by Greg Ellifritz
7:00AM WEDNESDAY, AUGUST 04, 2021
I’ve heard some true horror stories about traffic stop interactions between cops and people with concealed carry handgun licenses. To be honest, while I occasionally hear about CCW carriers doing stupid things from my cop friends, I hear far more stories from my gun students about police officers acting paranoid and unprofessional while dealing with a legal CCW carrier on a traffic stop.
I hear stories about cops immediately drawing guns upon being informed that the CCW licensee is armed. I hear stories about cops handcuffing CCW carriers “for their safety” and seizing carry guns for the duration of the stop. I’ve had friends tell me how scared cops have taken their CCW gun, disassembled it and given it back to the motorist in pieces at the conclusion of the traffic stop.
Barring an exceptionally rare circumstance, all of these actions are overkill on the part of the cops who perform them. I hate hearing stories about my fellow cops victimizing CCW carriers for exercising their legal right to protect themselves.
I do what I can to avoid treating CCW carriers with paranoia. I work hard to ensure that should I stop a CCW licensee, the encounter goes positively for both of us. After all, if the person I’m stopping has gone to the trouble of getting a CCW license, I know he doesn’t have a serious criminal record. If the CCW carrier informs me that he or she is carrying, I know that the person is trying to obey our state’s LE notification law and probably isn’t trying to kill me.
On my typical traffic stop with a CCW carrier, our dialogue usually sounds something like this:
“Officer, I have a concealed carry permit and am supposed to tell you I’m carrying a gun.”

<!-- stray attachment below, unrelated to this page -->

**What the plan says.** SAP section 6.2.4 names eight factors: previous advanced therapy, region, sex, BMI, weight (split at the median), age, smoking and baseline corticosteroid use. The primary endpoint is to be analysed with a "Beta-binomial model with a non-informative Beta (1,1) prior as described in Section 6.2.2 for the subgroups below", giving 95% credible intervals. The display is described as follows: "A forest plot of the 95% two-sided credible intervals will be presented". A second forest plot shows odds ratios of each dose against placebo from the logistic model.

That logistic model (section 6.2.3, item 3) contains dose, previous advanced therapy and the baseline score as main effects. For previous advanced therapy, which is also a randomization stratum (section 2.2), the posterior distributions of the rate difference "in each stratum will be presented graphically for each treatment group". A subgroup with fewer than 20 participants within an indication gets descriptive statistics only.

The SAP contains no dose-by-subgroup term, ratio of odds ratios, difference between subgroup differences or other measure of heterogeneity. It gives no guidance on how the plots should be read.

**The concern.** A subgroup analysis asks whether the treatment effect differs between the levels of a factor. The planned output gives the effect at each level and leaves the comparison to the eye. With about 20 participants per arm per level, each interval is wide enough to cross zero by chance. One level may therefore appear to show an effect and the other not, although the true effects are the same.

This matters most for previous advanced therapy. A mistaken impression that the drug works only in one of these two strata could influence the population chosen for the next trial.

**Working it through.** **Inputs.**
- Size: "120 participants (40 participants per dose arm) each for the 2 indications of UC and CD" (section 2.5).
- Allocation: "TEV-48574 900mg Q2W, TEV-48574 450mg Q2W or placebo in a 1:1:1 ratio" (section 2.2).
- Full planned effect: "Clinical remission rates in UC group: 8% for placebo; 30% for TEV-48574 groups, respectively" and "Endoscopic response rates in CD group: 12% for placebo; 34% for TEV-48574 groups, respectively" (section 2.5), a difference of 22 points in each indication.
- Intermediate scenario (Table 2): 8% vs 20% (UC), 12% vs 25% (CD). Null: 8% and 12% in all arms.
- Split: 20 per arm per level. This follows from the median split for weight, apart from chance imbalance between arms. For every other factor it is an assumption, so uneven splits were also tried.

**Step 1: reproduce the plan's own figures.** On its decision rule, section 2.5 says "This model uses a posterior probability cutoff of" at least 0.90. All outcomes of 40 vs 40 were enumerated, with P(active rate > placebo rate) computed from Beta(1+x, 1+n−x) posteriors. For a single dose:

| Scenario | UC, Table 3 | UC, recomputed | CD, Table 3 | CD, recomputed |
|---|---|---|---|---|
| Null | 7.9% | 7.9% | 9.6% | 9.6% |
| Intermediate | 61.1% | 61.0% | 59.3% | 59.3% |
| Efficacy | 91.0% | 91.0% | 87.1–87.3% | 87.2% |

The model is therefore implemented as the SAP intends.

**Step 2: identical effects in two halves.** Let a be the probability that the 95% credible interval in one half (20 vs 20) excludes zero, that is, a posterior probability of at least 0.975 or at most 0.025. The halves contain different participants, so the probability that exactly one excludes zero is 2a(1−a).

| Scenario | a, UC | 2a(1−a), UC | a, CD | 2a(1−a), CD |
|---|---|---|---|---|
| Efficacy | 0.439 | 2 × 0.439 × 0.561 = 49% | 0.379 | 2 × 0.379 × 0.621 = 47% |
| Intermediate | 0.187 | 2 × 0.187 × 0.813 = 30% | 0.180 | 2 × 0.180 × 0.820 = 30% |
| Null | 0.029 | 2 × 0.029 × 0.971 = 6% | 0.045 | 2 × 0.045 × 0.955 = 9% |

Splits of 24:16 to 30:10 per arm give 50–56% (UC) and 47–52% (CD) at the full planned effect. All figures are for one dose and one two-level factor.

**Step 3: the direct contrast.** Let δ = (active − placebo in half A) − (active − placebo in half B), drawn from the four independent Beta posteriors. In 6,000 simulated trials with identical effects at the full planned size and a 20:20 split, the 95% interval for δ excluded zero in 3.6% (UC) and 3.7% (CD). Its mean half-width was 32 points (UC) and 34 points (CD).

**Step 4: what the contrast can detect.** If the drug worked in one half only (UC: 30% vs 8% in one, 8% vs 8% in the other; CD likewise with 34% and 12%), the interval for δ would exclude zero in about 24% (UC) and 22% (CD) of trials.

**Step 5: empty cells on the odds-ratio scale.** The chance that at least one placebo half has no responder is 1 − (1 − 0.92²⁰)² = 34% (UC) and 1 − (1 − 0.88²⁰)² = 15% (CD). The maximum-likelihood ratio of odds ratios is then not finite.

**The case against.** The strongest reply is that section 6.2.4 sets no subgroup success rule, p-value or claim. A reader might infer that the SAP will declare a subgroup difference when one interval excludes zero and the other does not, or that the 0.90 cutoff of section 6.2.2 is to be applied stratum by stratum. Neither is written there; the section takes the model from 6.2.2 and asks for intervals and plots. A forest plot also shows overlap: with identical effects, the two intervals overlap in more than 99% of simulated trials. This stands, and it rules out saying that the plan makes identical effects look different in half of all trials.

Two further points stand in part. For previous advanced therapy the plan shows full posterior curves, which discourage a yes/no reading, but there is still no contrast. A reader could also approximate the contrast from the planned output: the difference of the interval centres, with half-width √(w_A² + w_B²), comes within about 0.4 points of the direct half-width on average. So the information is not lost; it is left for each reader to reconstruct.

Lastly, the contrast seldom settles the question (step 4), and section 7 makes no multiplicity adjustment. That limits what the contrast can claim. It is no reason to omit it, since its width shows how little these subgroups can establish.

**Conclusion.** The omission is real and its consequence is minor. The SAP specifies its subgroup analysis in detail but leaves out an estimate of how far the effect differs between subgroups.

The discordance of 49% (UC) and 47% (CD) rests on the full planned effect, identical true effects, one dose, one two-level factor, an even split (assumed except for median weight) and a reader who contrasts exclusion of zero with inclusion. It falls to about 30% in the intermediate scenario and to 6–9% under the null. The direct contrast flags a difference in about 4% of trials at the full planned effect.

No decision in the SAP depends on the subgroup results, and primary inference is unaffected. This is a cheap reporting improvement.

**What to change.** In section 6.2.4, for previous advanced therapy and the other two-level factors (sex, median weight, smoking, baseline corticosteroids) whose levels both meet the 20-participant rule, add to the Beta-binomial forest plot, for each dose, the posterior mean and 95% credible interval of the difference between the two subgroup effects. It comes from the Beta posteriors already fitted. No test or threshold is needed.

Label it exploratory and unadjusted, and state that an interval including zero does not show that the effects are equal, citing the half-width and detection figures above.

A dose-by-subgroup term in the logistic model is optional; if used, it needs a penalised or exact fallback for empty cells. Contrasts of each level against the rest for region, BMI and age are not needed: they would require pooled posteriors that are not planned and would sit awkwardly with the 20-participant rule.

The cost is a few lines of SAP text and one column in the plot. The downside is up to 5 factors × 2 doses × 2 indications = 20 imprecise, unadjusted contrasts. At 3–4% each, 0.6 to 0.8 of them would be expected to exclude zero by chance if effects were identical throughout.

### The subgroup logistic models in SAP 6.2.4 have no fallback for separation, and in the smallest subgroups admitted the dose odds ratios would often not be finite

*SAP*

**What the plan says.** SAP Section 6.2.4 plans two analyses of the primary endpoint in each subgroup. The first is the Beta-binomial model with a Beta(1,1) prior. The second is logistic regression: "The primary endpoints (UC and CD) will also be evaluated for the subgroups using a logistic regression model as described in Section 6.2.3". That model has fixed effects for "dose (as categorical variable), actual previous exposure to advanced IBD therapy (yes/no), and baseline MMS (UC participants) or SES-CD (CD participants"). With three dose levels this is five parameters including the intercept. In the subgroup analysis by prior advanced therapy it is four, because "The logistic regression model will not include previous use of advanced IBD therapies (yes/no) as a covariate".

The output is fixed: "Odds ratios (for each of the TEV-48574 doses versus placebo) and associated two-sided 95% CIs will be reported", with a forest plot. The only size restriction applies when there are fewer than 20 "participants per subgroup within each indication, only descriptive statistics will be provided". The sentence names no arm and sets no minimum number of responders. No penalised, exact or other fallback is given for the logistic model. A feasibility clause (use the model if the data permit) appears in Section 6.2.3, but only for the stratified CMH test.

“Cool. Where is the gun right now?”
“It’s in a holster in my right front pants pocket.”
“OK. Please don’t touch it during the duration of the stop.”
That’s it. No handcuffing. No unloading guns. No drawing my own weapon in response. These stops don’t need any more drama than any other traffic stop I make.
In fact, I’m more inclined to give the CCW carrier a warning rather than a ticket if the cause of the stop was just a minor traffic violation. I also usually end up thanking them for undertaking the responsibility to care for themselves by going armed. I’ve never had a problem with any of the CCW licensees I’ve stopped since our state first allowed concealed carry more than 10 years ago.
With this said, I stopped a person for speeding last week. She had a CCW license and was carrying her gun. The stop was a little more challenging than some other stops I’ve conducted. I think both CCW carriers and my cop readers could benefit from reading about what happened.
Before making the traffic stop, I had already run the woman’s license plate. I knew the owner of the car had a CCW license.
I approached the car, introduced myself and notified the woman why I was stopping her.
She was smiling, seemed very friendly, and wasn’t aggressive in the least bit.
The dialogue went in a similar fashion as the example above, with a slight wrinkle:
“Officer, I have a concealed carry permit and have my gun with me.”
“OK, where is the gun now?
“It’s in my purse right here on the passenger seat.
“Great. Please don’t touch it while I have you stopped. Do you have your driver’s license?”
“Yes. It’s in my purse right next to my gun.”
That complicates things a bit.
As a concealed carrier, can you see how that action might be troublesome from the perspective of the cop pulling you over? I don’t really think you want to hurt me, but if I instruct you to reach into your purse for your license and you decide to draw your gun instead, I am way behind the action/reaction curve and will likely take a couple rounds before I get my gun into play. Even if the cop doesn’t think you are a threat, most cops still don’t want to place themselves at such a disadvantage should their assessment of your intentions be incorrect.
The driver in this stop realized what was going on and recognized that if she went for the license I requested, it may look like she was drawing her gun. I told her that I understood what was happening and requested that she slowly retrieve her license from her purse without touching the gun. She did so and handed me her license. Everything worked out fine. But I’m a cop who has spent almost two decades training responsible armed citizens. I’m someone who is comfortable around people handling guns. Many officers are not. Many officers would not have wanted a CCW carrier to reach anywhere near the weapon and might have escalated the incident.